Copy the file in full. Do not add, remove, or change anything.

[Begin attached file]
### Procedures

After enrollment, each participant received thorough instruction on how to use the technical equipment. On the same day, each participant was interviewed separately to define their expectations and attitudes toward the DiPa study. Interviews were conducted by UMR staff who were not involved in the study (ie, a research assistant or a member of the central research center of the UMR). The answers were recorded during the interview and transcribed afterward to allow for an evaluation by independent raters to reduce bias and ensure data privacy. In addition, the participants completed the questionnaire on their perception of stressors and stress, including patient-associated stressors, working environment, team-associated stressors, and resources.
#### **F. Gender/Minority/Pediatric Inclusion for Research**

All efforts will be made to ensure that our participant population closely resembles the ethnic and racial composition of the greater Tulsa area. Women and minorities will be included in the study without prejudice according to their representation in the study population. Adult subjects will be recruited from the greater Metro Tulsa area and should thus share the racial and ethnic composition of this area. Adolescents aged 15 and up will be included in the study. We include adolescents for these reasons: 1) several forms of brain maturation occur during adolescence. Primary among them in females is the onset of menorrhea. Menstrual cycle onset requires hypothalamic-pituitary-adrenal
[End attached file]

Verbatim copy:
### Procedures

After enrollment, each participant received thorough instruction on how to use the technical equipment. On the same day, each participant was interviewed separately to define their expectations and attitudes toward the DiPa study. Interviews were conducted by UMR staff who were not involved in the study (ie, a research assistant or a member of the central research center of the UMR). The answers were recorded during the interview and transcribed afterward to allow for an evaluation by independent raters to reduce bias and ensure data privacy. In addition, the participants completed the questionnaire on their perception of stressors and stress, including patient-associated stressors, working environment, team-associated stressors, and resources.
#### **F. Gender/Minority/Pediatric Inclusion for Research**

All efforts will be made to ensure that our participant population closely resembles the ethnic and racial composition of the greater Tulsa area. Women and minorities will be included in the study without prejudice according to their representation in the study population. Adult subjects will be recruited from the greater Metro Tulsa area and should thus share the racial and ethnic composition of this area. Adolescents aged 15 and up will be included in the study. We include adolescents for these reasons: 1) several forms of brain maturation occur during adolescence. Primary among them in females is the onset of menorrhea. Menstrual cycle onset requires hypothalamic-pituitary-adrenal